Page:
One particular aspect for future consideration should be urban conservation. Today, for the first time in human history, more than half of the world’s population lives in cities. According to UN-Habitat, shortly, five billion people will live in cities. There is a need to think of cities not just as collections of buildings but understand that cities, or parts of cities, are an outcome of natural, cultural and socioeconomic processes that construct them spatially, temporally and experientially. In other words, urban conservation should understand the rituals and values that people bring to the city.

The proposed Korea Heritage Service format makes eminent sense and aligns with international best practice where cultural and natural heritage are administered through one agency. An example is Unesco World Heritage Centre with its mission to encourage international cooperation in the conservation of the world‘s cultural and natural heritage through nature conservation and conservation of cultural properties. Underpinning these functions is a comprehensive set of Operational Guidelines the aim of which is to facilitate the implementation of the World Heritage Convention for properties that are considered to have Outstanding Universal Value.

For a property to meet this standard of value it must satisfy at least one of 10 criteria. The first six criteria apply to cultural heritage places; the other four apply to natural heritage places. At other levels such as national, state/provincial, and local. the term significance is used for places regarded as having importance. For example, in Australia, there are nine criteria from which it can be recommended a place is significant (of value) to the nation. A place must meet one or more of these criteria. A similar technique of applying criteria is used for places of significance for example at state (provincial) and local levels. Critical at all levels is the concept of value that people assign to places. Such a modus operandi works on the idea of the importance that a place – cultural and/or natural – has for people and the understanding that one level is neither more nor less important than another.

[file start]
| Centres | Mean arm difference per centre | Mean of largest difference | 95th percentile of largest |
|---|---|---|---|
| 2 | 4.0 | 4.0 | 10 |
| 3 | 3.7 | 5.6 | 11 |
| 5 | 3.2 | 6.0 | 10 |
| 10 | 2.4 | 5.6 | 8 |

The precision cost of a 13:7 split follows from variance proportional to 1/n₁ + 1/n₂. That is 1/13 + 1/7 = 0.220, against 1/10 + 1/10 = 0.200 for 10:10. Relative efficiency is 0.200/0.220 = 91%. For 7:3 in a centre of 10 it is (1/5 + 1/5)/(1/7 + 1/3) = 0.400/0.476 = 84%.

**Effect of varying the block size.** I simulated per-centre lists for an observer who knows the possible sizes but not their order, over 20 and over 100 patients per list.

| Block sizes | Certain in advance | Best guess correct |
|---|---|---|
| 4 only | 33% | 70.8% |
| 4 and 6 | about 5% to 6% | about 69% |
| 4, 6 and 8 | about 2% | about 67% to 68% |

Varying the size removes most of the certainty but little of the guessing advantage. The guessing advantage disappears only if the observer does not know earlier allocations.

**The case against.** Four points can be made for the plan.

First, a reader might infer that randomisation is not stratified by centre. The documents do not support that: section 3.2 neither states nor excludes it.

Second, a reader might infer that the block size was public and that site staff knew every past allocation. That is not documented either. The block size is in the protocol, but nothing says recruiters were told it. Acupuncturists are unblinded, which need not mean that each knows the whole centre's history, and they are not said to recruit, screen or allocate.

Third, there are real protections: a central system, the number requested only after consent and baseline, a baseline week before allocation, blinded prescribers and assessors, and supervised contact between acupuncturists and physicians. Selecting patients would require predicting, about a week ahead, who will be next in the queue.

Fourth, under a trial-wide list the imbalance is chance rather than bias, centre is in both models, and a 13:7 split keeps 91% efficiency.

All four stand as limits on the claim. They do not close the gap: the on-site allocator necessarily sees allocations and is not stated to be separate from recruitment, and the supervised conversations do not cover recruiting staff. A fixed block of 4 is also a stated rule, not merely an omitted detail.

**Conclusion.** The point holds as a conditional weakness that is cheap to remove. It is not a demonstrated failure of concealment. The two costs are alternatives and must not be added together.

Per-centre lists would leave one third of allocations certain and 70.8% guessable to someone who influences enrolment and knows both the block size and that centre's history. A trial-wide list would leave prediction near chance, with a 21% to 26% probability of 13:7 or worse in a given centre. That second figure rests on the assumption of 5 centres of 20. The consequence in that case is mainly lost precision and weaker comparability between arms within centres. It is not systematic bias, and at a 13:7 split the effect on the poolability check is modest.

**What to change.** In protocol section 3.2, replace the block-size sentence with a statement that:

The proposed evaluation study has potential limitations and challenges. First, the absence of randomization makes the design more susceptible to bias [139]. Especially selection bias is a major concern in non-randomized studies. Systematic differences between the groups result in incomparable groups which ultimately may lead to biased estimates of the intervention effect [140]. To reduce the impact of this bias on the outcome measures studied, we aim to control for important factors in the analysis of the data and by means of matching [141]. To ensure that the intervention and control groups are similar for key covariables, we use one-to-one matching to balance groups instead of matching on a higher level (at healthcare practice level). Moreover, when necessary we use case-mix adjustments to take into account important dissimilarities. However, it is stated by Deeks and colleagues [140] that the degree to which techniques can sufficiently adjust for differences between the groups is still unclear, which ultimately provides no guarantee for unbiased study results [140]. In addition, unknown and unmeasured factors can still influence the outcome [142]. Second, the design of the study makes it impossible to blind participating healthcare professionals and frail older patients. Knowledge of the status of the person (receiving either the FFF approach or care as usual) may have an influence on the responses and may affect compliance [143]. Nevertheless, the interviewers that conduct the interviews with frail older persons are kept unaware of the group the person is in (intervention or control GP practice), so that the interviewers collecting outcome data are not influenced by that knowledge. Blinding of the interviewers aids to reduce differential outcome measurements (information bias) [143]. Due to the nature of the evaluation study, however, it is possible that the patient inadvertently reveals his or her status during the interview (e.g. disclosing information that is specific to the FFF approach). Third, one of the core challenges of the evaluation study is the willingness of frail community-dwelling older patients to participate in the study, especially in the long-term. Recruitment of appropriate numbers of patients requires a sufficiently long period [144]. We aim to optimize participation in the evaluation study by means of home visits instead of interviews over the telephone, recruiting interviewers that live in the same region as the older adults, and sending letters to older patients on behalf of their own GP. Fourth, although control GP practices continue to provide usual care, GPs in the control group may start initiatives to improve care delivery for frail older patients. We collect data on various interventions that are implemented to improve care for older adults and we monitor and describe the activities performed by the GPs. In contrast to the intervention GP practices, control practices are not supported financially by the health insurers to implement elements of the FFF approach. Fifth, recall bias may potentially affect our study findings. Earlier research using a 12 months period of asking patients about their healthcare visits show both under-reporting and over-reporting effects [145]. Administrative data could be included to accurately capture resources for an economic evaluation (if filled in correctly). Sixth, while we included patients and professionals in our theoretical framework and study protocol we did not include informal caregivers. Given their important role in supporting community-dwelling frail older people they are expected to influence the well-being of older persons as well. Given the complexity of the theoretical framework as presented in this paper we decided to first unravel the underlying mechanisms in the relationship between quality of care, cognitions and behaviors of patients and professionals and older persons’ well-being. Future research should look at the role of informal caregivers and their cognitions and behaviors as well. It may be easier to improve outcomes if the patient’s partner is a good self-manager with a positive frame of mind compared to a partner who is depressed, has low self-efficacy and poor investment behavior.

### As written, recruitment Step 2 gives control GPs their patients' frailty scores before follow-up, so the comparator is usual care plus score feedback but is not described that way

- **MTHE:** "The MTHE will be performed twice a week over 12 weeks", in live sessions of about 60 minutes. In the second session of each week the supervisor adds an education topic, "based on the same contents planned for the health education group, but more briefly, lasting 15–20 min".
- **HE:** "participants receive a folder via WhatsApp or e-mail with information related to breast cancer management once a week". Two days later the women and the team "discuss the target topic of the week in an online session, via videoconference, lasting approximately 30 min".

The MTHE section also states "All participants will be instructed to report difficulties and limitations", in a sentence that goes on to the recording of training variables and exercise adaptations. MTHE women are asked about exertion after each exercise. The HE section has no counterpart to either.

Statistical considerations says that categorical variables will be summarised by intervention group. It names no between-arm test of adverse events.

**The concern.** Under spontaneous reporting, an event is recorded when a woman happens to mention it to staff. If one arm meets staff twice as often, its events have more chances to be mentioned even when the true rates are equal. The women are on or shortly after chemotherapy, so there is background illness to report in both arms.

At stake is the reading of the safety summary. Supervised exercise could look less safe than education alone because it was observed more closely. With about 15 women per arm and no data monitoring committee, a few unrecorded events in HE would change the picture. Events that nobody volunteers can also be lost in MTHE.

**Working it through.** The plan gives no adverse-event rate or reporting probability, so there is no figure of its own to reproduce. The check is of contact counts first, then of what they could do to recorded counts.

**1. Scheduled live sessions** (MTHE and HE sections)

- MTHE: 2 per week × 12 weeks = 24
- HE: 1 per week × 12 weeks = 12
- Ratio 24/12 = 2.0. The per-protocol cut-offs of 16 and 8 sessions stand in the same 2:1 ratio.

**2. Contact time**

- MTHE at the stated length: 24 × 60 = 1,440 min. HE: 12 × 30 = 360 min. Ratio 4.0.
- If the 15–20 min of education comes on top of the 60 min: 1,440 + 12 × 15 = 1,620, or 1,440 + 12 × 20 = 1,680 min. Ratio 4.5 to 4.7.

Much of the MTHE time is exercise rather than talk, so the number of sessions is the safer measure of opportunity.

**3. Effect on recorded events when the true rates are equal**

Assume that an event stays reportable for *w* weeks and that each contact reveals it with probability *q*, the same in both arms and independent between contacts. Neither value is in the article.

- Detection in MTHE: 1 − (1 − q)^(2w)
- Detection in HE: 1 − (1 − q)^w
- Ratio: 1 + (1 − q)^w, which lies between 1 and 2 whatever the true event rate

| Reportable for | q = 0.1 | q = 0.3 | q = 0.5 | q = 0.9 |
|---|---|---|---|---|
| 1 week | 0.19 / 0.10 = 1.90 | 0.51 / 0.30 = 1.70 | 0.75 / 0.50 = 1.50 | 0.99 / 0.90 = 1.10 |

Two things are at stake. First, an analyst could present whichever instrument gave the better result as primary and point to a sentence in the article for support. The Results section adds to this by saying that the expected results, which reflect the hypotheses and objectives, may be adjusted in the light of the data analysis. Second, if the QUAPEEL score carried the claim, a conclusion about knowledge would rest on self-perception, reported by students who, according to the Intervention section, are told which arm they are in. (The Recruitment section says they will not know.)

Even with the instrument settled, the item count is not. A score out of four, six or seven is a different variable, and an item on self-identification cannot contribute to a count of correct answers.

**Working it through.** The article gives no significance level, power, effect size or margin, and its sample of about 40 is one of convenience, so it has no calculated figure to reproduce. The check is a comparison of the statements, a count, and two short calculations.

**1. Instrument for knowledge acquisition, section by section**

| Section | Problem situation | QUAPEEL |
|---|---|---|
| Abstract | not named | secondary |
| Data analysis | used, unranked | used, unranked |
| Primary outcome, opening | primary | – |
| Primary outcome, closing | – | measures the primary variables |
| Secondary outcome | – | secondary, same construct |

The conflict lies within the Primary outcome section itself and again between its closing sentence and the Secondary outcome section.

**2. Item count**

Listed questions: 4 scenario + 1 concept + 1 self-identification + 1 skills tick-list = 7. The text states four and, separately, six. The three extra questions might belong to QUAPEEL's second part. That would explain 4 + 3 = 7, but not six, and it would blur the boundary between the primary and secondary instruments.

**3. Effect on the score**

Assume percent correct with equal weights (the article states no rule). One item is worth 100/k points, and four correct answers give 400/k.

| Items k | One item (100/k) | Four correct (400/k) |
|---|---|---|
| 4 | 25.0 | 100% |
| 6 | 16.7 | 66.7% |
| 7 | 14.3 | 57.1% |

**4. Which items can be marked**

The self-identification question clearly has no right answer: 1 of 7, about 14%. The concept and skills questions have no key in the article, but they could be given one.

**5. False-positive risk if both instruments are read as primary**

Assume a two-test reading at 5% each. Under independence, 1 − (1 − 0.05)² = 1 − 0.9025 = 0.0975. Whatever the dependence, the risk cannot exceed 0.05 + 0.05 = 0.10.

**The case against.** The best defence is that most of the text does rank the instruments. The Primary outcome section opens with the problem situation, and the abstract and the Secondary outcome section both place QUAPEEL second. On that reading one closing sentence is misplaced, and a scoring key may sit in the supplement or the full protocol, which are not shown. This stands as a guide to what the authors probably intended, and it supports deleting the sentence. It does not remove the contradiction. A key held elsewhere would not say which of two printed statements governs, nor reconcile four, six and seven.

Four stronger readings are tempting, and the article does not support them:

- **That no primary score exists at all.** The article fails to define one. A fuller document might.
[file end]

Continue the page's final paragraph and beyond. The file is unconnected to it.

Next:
At the national level, the Korea Heritage Service with its aim of promoting enjoyment of national heritage through cooperation between the Cultural Heritage Committee, the Cultural Heritage Administration and 12 sub-committees will facilitate understanding of Korean heritage nationally and internationally.

It also offers a link between theory and practice that will promote, inter alia, international exchanges. It will render the process of deciding which places are to be conserved clear and determinable on the understanding that conservation is an overall process of looking after places that are identified as having value for people.

It will facilitate stating not just what is important, but why places are important. — The Korea Herald/ANN

Ken Taylor is an honorary professor at the Centre for Heritage & Museum Studies at the Australian National University.

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South Korea , heriatge , Unesco